Tilford's history goes back to Roman times, and nearby Bourne Woods
were the location for the opening scenes in Ridley Scott's film
"Gladiator". Forget that, could our run of 21st-century
cricketing luck change? Well, we managed to get nine men to
Tilford’s picturesque ground in plenty of time with Lew West groping
his way from south-west London. He actually arrived at the ground just
in time for the 2.15 start which - Adie Barrett, having actually won
the toss for the first time this year - saw Tilford open their
innings. This may sound somewhat surprising, yet the line-up, despite
being devoid of certain players (Howard, the Captain was in Cornwall
and Mike Hills was moving house) was still potentially sound. Not so
sound was the non-appearance of Adie Lamberth, unavoidably called in
to a job at work at the last minute.
never play away from home. Who can blame them?
Phil Dawson opened the bowling from the north end and straight away
found a good rhythm while Barrett at the other end helped keep control
in the early overs. Tilford's ground, as ever, played fairly true
although rain from recent days had led to a drying pitch and the
occasional unruly bounce. Despite having the new ball West end found
it difficult to penetrate the opposition’s defence and as the overs
started ticking over, so did the scoreboard. Cartwright simply kept
the good balls out and steered the off-target once away while Fry at
the other end confounded all bowlers including first change Lew West
who went for 24 before pulling out after five overs with a strain. A
succession of bowling changes failed to gain a break through despite
some excellent deliveries beating the bat every now and again.
Another look at the scoreboard and Tilford were well in command,
seemingly well set on their way to the 200 mark typical of this
ground. Eventually, the opening bowlers returned and bore fruit:
Dawson broke West end's duck by having fright caught close by Neil
Howarth went on 70. Before too long Cartwright was eventually bowled
by Barrett for 33, after a period of frustration. There had been some
rain drops here and there but a short but sharp shower saw the players
leave the field for a short while and come back to some slippery
conditions. Barrett also had to retire from the bowling attack after
slipping on the damp surface. Dawson took a second wicket at the end
of their innings, with Tilford's total declared at 186. Things had not
been easy and some unforced errors contributed toward a large number
of extras, not least of which was a huge throw from Matt Oliver that
sailed over the wicketkeeper’s head, plus the three fielders backing
up! There was satisfaction to be gained from having limited the home
side to less than 200, an attainable target.
Yet, West End's openers didn't get enough time to play themselves in.
Matt Oliver provided the first scoring stroke - a four – before also
becoming the first casualty in the 10th ball of the innings, Crawte
trapping him lbw. This brought Ben Pudney in, whose second ball was
dispatched belligerently to the boundary, an original way of playing
oneself in! Two maidens, a few more runs, then Johnno was caught,
again to Crawte bringing Neil Haworth worth in to join Ben. The next
four overs saw a six and a four plus some singles but sadly culminated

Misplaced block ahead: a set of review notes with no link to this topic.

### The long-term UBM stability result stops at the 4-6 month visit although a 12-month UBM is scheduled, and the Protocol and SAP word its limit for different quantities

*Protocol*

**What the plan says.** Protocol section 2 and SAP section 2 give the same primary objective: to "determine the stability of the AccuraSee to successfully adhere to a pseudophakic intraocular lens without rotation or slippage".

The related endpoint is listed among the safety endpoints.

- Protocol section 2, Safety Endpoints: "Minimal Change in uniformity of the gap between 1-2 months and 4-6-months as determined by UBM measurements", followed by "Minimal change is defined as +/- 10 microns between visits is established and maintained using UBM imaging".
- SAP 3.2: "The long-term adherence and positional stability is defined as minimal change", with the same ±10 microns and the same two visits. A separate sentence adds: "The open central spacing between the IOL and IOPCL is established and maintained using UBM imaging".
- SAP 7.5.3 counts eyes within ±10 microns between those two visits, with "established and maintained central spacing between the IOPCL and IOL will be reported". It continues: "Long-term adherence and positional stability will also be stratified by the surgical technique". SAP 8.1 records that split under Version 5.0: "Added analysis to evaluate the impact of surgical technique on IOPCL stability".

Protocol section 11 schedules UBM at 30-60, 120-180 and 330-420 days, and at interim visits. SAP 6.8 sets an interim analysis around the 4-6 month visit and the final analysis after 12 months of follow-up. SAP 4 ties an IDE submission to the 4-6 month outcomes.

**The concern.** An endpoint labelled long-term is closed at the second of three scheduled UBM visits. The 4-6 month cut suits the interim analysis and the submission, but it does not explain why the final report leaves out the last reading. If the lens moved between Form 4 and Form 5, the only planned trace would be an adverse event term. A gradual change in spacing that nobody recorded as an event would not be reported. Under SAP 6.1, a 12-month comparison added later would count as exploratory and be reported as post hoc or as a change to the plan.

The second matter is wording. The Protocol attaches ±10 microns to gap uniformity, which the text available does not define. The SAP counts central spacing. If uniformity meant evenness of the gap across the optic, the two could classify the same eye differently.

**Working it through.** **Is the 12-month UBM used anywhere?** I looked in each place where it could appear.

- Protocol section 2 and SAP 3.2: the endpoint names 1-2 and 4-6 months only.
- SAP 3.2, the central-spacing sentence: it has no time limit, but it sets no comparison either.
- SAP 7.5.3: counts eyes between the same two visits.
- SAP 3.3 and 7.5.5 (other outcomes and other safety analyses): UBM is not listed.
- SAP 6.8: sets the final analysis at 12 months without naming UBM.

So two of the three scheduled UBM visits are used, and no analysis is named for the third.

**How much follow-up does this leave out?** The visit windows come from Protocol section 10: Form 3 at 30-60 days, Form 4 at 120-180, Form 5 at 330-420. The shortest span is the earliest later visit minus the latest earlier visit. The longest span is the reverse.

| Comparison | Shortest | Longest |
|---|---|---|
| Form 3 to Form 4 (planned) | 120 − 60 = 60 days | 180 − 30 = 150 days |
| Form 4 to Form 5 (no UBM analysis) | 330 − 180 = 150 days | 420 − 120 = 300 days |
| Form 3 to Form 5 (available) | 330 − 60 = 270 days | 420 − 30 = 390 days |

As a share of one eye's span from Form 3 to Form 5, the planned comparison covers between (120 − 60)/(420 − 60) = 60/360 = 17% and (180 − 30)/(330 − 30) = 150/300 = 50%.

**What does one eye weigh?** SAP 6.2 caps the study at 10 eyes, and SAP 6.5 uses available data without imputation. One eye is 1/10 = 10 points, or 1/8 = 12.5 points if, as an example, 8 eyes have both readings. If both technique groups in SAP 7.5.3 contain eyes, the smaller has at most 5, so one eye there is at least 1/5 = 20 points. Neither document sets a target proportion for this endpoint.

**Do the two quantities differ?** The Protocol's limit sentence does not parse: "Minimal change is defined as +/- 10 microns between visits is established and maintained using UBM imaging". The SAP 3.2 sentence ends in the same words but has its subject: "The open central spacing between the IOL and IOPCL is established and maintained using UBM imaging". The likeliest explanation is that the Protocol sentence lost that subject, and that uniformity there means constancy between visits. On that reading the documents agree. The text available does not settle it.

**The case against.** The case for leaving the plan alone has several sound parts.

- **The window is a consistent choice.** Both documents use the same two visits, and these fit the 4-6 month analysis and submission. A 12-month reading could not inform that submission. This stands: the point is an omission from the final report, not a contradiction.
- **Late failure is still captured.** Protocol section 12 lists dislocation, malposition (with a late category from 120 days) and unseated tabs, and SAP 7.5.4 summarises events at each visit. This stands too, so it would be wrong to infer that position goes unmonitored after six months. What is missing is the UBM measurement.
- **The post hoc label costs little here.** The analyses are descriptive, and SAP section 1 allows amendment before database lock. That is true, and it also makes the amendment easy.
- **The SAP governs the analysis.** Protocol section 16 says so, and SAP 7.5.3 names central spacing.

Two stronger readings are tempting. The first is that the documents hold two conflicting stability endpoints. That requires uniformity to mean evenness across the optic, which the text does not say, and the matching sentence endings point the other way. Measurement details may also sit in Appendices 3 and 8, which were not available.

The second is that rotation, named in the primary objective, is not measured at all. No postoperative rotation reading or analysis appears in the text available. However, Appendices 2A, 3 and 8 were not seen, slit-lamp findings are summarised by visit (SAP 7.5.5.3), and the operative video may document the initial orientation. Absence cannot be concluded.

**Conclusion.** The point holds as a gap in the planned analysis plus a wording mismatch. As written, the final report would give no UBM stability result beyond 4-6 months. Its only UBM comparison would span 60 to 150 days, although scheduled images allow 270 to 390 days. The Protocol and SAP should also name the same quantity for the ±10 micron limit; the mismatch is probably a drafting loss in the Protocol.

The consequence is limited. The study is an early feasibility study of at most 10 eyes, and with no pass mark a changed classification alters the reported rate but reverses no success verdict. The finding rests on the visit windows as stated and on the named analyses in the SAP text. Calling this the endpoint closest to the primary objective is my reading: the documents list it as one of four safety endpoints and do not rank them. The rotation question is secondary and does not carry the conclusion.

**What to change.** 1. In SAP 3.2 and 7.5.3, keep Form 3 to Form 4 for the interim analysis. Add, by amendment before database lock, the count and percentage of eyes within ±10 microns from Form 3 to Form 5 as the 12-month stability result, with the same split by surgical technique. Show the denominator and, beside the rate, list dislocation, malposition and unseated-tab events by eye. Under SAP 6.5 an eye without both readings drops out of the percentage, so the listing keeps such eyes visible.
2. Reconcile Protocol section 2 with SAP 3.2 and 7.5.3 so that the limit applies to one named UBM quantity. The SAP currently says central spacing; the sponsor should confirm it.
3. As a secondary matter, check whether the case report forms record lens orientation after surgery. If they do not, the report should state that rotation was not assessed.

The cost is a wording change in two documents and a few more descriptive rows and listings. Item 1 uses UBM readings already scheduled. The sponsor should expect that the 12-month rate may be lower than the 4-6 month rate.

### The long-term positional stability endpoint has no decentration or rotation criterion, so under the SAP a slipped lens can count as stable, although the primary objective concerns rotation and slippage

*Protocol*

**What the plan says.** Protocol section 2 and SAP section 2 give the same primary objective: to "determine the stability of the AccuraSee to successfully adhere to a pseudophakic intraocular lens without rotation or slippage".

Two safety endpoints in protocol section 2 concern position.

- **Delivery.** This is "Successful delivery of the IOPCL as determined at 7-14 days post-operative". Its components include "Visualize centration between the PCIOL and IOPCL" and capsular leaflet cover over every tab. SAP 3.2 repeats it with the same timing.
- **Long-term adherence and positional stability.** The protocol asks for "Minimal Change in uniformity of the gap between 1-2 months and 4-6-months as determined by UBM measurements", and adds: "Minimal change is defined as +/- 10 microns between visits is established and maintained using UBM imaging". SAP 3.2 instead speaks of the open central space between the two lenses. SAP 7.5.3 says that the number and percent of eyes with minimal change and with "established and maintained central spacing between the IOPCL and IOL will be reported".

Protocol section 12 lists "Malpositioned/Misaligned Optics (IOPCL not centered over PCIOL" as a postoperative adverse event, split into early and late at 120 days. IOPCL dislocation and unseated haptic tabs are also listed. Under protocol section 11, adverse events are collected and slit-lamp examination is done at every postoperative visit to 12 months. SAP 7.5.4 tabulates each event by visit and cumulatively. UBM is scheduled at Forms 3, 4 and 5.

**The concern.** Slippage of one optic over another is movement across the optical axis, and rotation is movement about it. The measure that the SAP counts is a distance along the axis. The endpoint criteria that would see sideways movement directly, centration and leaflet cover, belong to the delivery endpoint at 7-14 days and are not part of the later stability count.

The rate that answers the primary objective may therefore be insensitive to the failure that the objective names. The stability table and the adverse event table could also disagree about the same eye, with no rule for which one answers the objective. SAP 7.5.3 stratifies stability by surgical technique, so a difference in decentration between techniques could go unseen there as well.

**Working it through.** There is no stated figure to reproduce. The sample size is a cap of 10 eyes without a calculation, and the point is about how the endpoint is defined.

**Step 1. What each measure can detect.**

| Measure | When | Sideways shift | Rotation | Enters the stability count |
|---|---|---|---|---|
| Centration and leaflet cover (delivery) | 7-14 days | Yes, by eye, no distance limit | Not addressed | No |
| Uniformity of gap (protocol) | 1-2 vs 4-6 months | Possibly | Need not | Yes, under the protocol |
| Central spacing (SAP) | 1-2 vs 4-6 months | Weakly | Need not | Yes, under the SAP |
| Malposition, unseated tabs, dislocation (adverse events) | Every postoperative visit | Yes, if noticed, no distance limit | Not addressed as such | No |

with Neil being bowled, again to the number-two bowler, without score.
Ian Brown came out to join Ben who was getting itchy fingers: he went
for a shot that really wasn't there and was caught, giving bowler
Mcdonald his first blood of the match.
Bridge. I have no more Tilford cricket pix for now!
With 23 runs on the board, our very own John Mcdonald walked out and
proceeded to keep his bat between the ball and the stumps, the
beginning of a period of trial and error for the bowlers as what
appeared to be good deliveries to John were either kept out or
dispatched to the boundary with no respect whatsoever. Ian Brown
departed, the result of yet another on the spot delivery early in his
innings. Having rubbed his groin for all he was worth Lew West came to
the crease with a runner and took time to play himself in, allowing
John to enjoy himself at the other end. On the boundary, we also
enjoyed John's success until he was finally yorked on 23, which turned
out to be the innings highest score. A highlight of the lower order
(or lowlight, depending on who you hear it from) was Adie Barrett also
coming out with a runner, in this case Ben Pudney, who is not usually
noted for quick singles. This was borne out when Ben was run out going
for a run that patently wasn’t there, while Adie could only watch
helplessly at square leg.
Still somewhat shy of a hundred runs, Tilford suggested one of our
batsmen could have a second go, especially as there was a bit of time
to go. As Ben was still padded up from his runner exploits, he was the
natural choice and although by this stage the game was to all intents
and purposes really lost it meant the pressure was off and Ben enjoyed
a bit of a quick thrash (as is his wont) to move onto 21 before being
bowled by another tricky delivery from Sohail who mixed up his
deliveries nicely. The joke was that despite having two attempts while
on a reasonable form, he still failed to top John MacDonald's score.
unscheduled highlights from our innings came from one of Ben's sixes
which thrashed into the right wing of a car passing along the south
side of the pitch. Having slowly driven into that position of impact
it brought the driver to, who promptly sped off into the rain-coloured
horizon. More worryingly, we had a streaker (sadly male) who ran in
concentric circles, yelling, "Look at me, look at me!"
before finally pulling his strides up. Quite bizarre.